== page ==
Dr. A documented an exhaustive discussion with the plaintiff regarding the potential risks and complications of the proposed surgery, which included, among other things, risk of infection requiring antibiotics and re-hospitalization, and risk of damage to adjacent organs including but not limited to the bladder, bowel, ureters, and nerves. The plaintiff also signed a general surgery consent form acknowledging that Dr. A explained the potential risks of the procedure in a way that the plaintiff could understand.
On September 3, 2014, the plaintiff presented to Defendant Hospital for surgery. The procedure performed was diagnostic laparoscopy with lysis of adhesions, sacrospinous ligament fixation, anterior repair, laparotomy, enterotomy repair x 2 and cystoscopy. Laparoscopic findings included dense adhesions noted between the small bowel and anterior abdominal wall extending from the umbilicus to the bladder. The adhesions penetrated into the fascia consistent with a ventral hernia and involved the rectal muscle. There were also adhesions between the colon and lateral sidewalls and the small bowel and bladder. Lysis of adhesions was performed for 1.5 hours. A questionable (non-circumferential) partial rectal prolapse was encountered. Cystoscopy revealed proper positioning of the mesh without perforation or ureteral obstruction. An Obtryx sling material was used.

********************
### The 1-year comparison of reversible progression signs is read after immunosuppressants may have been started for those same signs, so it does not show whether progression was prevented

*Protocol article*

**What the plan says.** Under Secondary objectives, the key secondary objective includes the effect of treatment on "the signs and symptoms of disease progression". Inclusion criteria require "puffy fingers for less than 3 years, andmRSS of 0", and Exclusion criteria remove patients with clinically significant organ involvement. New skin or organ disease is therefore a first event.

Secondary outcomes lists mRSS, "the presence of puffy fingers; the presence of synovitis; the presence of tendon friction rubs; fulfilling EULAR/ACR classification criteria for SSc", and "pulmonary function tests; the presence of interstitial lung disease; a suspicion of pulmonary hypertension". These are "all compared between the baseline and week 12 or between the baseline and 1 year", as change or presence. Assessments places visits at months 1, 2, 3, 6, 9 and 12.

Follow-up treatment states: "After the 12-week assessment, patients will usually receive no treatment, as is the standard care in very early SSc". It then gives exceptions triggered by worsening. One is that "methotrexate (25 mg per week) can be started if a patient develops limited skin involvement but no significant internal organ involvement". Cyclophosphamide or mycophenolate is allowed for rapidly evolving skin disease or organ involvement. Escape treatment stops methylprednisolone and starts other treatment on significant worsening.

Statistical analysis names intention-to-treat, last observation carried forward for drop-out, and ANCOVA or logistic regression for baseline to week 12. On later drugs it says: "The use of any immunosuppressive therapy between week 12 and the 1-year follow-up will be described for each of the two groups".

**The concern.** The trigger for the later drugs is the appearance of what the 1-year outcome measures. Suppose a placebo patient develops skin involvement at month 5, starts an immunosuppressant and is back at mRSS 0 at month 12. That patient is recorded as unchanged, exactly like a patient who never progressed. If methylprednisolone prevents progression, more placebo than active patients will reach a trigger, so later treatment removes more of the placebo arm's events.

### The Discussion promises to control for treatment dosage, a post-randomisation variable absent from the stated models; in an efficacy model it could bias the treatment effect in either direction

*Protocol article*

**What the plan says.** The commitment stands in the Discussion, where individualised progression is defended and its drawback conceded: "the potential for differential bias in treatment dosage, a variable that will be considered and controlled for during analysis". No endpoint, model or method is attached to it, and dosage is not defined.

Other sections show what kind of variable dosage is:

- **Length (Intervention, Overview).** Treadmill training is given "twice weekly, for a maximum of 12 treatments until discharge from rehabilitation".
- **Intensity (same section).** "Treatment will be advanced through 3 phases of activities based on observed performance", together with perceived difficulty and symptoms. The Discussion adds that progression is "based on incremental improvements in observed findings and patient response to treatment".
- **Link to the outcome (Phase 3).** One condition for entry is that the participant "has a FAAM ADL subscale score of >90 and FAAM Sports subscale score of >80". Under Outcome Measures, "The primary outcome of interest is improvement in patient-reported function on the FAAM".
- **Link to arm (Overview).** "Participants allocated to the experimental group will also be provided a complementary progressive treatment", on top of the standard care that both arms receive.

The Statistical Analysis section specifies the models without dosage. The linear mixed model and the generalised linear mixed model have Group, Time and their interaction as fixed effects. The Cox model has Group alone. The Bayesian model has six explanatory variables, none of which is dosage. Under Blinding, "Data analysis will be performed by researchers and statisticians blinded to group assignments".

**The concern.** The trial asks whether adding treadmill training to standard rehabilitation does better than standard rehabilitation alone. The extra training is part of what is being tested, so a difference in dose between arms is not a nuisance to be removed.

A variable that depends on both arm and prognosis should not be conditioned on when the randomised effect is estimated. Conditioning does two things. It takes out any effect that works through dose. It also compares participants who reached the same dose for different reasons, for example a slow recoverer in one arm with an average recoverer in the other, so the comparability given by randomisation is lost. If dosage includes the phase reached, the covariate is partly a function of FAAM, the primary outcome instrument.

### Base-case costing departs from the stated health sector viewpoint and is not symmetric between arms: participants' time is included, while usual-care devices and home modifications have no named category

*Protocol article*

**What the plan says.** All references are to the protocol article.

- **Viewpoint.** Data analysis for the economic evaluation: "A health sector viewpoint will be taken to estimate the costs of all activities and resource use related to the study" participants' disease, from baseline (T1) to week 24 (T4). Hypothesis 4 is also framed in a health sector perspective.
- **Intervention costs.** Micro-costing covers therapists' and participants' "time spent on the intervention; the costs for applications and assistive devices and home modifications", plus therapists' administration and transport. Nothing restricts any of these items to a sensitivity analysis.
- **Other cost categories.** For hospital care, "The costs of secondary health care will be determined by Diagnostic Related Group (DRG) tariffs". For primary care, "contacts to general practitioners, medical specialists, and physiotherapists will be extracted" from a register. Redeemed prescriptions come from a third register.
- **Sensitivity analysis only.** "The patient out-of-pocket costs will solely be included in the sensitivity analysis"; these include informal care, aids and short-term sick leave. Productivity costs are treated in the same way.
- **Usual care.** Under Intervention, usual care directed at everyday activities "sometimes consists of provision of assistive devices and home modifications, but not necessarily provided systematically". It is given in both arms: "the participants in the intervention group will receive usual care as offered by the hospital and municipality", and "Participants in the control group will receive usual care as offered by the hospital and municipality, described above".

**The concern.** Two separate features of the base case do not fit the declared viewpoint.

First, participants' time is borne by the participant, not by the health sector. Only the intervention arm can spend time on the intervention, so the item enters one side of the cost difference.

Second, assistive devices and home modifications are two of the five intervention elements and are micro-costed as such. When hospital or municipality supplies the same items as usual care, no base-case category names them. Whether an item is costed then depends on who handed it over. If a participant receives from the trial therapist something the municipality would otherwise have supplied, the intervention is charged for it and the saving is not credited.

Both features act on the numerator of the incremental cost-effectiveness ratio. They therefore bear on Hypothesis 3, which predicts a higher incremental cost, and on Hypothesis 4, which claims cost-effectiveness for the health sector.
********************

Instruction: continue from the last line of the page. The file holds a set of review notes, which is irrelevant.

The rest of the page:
According to Dr. A’s operative report after the abdominal cavity was surveyed: